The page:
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The Pocket Park at the corner of Walsingham Raod and Gulf Boulevard is the award winning project that welcomes visitors to the city.

INDIAN ROCKS BEACH — It is such a tiny park to win such a big award.

After years of planning, the Pocket Park at Gulf Boulevard and Walsingham Road is complete and the planning and building of it has won the American Public Works Association West Coast Branch’s Project of the Year — Structure Award for the year 2019.

The park was a vision of the city fathers when they bought an old empty house on the property. They saw then what the property is now: a spectacular entrance to the city as people drive over the Walsingham Bridge onto Gulf Boulevard.

Once they demolished the house the work began on the park. The planning process included public meetings and discussion and debate over just how the park should look.

Now complete, it includes an 8-foot meandering walkway to get pedestrians from Gulf Boulevard to the beach. It includes extensive landscaping, a pergola for shade, bike racks and hidden lighting to help guide the way after dark.

The most spectacular part of the park is the city sign which towers over the entrance to the park and leaves no mistake that visitors are entering Indian Rocks Beach.

All that on a tiny 1/4 acre of land.

City Manager Gregg Mims is as proud of the award as he is of the park.

“It is an awesome award and a lot of people are to be credited for making it happen,” he said. “The project is so important because it is one of the gateways to the city; it emphasizes the importance of that property.”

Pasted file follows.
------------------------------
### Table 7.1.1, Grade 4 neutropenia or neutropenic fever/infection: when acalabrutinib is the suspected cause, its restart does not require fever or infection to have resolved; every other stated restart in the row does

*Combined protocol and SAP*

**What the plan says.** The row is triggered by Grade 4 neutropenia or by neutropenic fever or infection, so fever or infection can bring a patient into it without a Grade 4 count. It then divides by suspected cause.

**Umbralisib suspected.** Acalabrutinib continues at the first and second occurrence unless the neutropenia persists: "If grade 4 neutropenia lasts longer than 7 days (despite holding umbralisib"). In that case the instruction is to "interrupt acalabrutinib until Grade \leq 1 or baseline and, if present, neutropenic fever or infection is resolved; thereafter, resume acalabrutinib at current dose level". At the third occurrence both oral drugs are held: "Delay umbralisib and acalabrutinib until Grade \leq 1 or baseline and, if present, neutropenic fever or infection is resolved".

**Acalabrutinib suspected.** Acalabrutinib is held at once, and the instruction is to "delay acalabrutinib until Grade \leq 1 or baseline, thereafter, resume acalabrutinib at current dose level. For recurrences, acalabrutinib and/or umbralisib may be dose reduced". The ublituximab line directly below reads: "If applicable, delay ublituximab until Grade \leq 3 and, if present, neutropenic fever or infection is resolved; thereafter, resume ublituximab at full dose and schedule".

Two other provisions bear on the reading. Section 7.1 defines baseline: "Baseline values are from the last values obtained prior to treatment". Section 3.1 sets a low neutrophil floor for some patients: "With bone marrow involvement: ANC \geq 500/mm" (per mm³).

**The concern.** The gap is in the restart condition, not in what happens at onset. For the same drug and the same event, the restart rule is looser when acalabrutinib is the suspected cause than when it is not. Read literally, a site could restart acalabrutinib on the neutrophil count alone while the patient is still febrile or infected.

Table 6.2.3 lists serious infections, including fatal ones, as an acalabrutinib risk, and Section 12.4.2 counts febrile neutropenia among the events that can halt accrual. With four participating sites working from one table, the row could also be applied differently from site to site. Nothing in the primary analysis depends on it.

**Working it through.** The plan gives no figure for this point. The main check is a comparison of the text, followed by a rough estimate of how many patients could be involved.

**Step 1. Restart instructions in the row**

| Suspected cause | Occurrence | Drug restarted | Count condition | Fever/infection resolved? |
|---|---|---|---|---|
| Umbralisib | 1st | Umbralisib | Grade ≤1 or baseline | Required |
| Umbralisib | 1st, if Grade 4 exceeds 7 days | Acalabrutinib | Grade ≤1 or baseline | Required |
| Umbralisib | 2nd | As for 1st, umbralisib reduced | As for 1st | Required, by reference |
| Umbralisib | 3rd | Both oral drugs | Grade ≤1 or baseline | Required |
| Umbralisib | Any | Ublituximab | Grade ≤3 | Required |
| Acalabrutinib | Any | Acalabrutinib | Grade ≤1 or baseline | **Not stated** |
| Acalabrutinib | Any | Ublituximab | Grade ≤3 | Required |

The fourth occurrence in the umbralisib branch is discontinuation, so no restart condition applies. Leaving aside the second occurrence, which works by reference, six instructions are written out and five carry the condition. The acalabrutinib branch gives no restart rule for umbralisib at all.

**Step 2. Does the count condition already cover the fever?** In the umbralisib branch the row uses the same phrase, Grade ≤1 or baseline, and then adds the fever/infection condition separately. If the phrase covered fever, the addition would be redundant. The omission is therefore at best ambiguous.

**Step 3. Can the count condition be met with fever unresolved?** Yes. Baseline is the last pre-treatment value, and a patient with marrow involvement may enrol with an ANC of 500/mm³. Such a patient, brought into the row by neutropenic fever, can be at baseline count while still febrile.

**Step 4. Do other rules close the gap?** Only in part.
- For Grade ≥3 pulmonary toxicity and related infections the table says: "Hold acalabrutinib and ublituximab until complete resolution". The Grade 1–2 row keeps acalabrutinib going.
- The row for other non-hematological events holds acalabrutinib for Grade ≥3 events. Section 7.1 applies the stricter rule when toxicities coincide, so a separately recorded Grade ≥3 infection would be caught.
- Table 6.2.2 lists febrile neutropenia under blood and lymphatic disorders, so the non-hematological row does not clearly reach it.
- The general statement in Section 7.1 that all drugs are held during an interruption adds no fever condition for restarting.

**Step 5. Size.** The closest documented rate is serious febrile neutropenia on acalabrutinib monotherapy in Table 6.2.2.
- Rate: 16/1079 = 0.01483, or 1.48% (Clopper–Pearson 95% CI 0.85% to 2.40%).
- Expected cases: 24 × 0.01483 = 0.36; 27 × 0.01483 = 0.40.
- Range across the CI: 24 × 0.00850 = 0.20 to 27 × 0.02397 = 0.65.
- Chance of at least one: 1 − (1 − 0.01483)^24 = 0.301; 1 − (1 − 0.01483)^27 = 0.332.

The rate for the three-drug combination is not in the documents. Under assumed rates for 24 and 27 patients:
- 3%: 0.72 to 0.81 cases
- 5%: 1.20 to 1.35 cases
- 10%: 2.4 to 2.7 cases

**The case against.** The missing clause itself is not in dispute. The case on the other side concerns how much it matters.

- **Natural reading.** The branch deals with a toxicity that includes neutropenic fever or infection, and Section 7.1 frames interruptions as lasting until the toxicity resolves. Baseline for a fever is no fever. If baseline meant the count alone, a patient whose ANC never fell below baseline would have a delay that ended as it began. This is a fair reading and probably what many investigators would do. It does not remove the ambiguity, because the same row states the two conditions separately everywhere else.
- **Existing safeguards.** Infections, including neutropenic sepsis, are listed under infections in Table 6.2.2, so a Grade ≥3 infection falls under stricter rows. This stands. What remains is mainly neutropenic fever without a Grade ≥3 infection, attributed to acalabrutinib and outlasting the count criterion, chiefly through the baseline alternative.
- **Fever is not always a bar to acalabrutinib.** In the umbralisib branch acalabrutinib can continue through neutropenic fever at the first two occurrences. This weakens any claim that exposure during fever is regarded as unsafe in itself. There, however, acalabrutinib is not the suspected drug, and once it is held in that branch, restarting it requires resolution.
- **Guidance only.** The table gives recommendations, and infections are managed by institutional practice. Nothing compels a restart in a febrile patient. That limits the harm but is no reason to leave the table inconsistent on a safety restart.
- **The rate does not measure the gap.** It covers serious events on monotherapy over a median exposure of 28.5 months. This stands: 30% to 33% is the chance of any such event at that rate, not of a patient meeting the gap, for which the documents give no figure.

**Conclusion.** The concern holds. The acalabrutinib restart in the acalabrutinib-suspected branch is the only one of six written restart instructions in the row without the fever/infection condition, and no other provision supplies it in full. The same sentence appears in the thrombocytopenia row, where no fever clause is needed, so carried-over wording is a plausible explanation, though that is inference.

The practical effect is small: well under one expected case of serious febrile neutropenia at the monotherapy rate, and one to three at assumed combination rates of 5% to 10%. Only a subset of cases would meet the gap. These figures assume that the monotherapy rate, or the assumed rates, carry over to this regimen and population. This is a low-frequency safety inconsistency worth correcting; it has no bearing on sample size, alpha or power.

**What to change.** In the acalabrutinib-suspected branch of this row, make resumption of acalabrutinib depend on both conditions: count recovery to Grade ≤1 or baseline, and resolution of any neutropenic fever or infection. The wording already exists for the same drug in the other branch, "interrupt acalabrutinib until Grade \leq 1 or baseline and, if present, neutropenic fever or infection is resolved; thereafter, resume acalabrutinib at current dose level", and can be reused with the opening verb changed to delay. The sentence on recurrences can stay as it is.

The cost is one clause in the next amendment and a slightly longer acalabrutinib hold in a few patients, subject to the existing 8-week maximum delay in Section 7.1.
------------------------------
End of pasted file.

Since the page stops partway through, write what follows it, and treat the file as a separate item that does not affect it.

As often as not involving projects of this size, city residents have differing views. Usually criticism is common, but not this time.

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“There has been no pushback,” said Mims. “I don’t recall receiving any negative feedback about the park or the idea of the park or of what the final product is.”

Dean Scharmen, IRB’s director of Public Works, spearheaded the work on the project. He remembered the old house that was on the property.

“It was the old Schmidt house back in the day,” he said. “It became very dilapidated. It got to the point where it was cost-prohibitive to renovate so we bought it from the owner. It was a win-win for everybody.

Scharmen admitted someone else could have swooped in and obtained the property but that didn’t happen and the city was able to proceed with its plans.

“We were trying to get a passive entryway to the city and we had several visioning sessions as to what to do with the property. Once we remade the intersection we tied it all in,” he said.

Scharmen was referring to the makeover of Gulf Boulevard and Walsingham Road at that intersection. New crosswalks were installed, new traffic lights erected and the intersection was reconfigured with new landscaping. With that the area was ready for the park.

The city was helped in the construction and beautifying of the park by Action 2000 the city group dedicated to making Gulf Boulevard an attractive place to visit. The park fitted right into their wheelhouse.

Scharmen, who developed the narrative for the award, said it was special.

“It is pretty humbling,” he said. “Anytime we can get recognition for the city is a positive thing.”

Mims said the city hopes to erect a sculpture in the park in the near future.